For all the activity up and down Maryland Parkway, not much has been put into how the bustling corridor actually looks, resulting in a run-down swath of fast-food restaurants, cracked parking lots, aging shopping complexes and paltry landscaping. This for a high-traffic road built for cars but loaded with pedestrian and community activity.
So it was a triumph of sorts when Clark County commissioned 20 artists to paint more than 90 utility boxes on the stretch between McCarran International Airport and Desert Inn Road, as part of Zap!, an ongoing public art project now in its 10th year.
Visual overhaul and better urban design are deemed so vital to this corridor that the city, the county and neighborhood groups—each asserting the Parkway’s potential vibrancy—united to push for its redevelopment and salvation in the form of transit-related restructuring, along with a major public art project. In the meantime, the Zap! program has artwork dotting sidewalks and parking lots with bold colors, fine art, cartoonery and sophisticated design.
“We have twice as many artists than ever before,” says Patrick Gaffey, cultural program supervisor with the county. “We kind of needed this many artists. Maryland Parkway is such an important street. It’s been central to people’s lives, and people really care about it.”
Gaffey has been with the project since 2005, when the Friends of Winchester group set it in motion after a member saw a similar program in San Diego. Ten artists created works that year tapping into the area’s culture and history. Marty Walsh’s retro and shiny Proctor toaster nodded to summer temperatures and a former appliance store in the area. Suzanne Hackett-Morgan’s three eras of television sets each pay tribute to local personalities from different decades, including weatherman Nate Tannenbaum and mob-connected casino exec Frank “Lefty” Rosenthal.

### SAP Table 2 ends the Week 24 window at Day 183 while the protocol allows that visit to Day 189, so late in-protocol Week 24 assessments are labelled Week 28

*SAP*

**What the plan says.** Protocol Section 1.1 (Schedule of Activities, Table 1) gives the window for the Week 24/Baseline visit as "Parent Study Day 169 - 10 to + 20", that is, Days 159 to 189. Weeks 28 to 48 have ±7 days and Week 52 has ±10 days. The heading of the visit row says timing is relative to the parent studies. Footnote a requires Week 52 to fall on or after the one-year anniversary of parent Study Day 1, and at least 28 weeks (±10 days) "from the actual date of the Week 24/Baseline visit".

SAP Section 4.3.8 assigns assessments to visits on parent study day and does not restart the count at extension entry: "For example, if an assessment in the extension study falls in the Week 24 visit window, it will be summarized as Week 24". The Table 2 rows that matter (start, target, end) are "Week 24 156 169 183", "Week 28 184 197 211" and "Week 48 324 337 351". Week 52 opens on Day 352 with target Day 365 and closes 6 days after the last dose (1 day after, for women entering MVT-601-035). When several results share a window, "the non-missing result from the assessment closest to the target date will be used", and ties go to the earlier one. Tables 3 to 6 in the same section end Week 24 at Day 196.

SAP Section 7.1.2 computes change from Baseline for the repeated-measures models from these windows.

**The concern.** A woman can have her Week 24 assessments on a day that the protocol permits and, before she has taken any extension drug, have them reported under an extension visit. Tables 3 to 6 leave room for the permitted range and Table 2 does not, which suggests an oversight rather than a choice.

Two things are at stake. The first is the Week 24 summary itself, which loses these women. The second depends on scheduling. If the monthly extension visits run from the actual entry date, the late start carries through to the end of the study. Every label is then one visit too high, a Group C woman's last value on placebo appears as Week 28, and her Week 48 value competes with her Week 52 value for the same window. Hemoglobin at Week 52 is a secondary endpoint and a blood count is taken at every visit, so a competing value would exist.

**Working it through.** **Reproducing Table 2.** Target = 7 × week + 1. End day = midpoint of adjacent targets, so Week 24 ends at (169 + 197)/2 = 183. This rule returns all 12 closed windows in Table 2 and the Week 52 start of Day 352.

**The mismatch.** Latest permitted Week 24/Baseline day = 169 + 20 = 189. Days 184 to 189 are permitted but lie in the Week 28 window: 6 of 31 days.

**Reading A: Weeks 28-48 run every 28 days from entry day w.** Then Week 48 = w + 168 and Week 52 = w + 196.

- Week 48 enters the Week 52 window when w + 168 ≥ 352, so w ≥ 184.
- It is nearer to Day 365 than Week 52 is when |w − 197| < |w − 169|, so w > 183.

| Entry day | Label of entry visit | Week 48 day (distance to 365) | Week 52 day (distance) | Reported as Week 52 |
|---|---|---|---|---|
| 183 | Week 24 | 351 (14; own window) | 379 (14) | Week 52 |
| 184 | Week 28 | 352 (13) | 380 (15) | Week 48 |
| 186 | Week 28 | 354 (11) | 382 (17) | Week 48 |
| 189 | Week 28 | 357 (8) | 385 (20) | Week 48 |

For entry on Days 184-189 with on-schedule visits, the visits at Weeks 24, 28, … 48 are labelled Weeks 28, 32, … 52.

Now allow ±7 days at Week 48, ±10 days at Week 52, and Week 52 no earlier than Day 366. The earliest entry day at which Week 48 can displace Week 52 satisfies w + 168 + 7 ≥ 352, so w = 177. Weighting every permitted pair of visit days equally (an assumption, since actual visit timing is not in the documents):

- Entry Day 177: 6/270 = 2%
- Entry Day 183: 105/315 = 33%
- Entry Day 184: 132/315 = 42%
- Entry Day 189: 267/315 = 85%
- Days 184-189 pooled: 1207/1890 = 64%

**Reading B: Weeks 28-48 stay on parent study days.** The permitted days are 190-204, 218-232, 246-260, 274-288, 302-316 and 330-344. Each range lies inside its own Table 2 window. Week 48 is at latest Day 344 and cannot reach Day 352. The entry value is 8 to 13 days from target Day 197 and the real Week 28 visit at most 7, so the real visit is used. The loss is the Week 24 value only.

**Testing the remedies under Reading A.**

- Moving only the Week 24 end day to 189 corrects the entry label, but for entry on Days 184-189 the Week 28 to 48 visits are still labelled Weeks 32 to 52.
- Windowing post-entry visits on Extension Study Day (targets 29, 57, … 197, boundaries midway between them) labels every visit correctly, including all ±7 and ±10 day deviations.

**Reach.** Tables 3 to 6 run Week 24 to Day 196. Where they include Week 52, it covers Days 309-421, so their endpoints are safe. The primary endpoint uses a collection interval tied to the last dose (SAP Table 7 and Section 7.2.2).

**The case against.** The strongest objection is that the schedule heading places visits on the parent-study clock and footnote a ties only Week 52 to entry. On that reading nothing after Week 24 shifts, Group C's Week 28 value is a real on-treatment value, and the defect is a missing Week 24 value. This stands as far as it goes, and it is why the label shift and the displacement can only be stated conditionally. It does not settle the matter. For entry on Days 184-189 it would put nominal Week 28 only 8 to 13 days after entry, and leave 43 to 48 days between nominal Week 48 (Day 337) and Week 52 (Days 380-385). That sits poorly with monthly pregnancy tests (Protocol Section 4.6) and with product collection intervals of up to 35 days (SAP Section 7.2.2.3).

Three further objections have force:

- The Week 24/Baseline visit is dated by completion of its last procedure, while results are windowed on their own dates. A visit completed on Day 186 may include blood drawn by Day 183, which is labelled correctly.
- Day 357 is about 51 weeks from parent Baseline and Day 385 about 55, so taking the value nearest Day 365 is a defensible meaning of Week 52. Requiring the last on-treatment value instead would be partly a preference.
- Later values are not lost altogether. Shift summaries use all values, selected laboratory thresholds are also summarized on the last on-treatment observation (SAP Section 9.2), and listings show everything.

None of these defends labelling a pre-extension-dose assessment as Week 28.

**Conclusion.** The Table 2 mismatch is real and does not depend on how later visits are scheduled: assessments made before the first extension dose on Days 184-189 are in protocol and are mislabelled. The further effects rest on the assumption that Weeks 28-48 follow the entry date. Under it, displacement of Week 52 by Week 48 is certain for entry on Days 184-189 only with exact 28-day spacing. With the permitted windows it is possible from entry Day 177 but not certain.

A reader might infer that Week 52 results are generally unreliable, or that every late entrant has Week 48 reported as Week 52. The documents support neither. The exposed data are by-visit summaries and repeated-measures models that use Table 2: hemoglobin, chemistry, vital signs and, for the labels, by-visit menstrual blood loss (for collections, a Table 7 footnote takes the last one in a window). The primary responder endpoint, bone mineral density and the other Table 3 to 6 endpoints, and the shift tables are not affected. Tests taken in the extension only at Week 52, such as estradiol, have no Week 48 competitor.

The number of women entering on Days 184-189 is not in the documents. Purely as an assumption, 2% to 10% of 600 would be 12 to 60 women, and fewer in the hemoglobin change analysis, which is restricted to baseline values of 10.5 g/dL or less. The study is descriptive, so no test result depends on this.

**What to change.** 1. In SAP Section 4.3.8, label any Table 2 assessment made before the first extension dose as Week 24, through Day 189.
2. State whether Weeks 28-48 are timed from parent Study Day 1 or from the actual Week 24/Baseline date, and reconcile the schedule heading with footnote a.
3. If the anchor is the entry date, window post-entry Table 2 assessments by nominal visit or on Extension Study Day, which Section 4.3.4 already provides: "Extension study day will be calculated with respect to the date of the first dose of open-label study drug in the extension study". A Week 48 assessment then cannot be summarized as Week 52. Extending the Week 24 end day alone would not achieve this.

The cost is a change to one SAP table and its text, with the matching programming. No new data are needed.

It then expanded into the Paradise Park neighborhood, West Las Vegas and Desert Breeze Park, then into the Whitney and Cambridge neighborhoods. More than 60 artists have participated in the project, which moves next to Laughlin, and will pick up speed, with the county installing Zap! works twice a year throughout the Valley.
Now on Maryland, which threads together UNLV, historic neighborhoods, high-density residential areas and Sunrise Hospital, there’s a giant brain in front of UNLV’s MFA Studios. Su Limbert’s wildlife, plucked directly from themes in her gallery work, covers a box near Flamingo and Maryland. Sush Machida’s impeccable Japanese and nature-inspired pop style is at the intersection with Desert Inn Road. Lance Smith’s celestial woman is robed in blue near Tropicana and Maryland. Sean Russell’s dynamic abstract patterns sit on Russell, conversing with the architecture of the McCarran terminal across the street.
Other Zap! artists have included Thomas Willis, Brian Porray, Noelle Garcia, Joseph Watson, Darren Johnson, Tatiana Hantig and Erin Stellmon, each meeting with owners of residences and businesses in the area to receive feedback before establishing their designs for the boxes.
“The people in the neighborhoods, as well as most of the public in general, seem to very much appreciate and enjoy having original artwork,” says artist KD Matheson, who has participated in three projects for Zap! and admires the concept. “It brings art out into the world, visual poetry onto the streets.”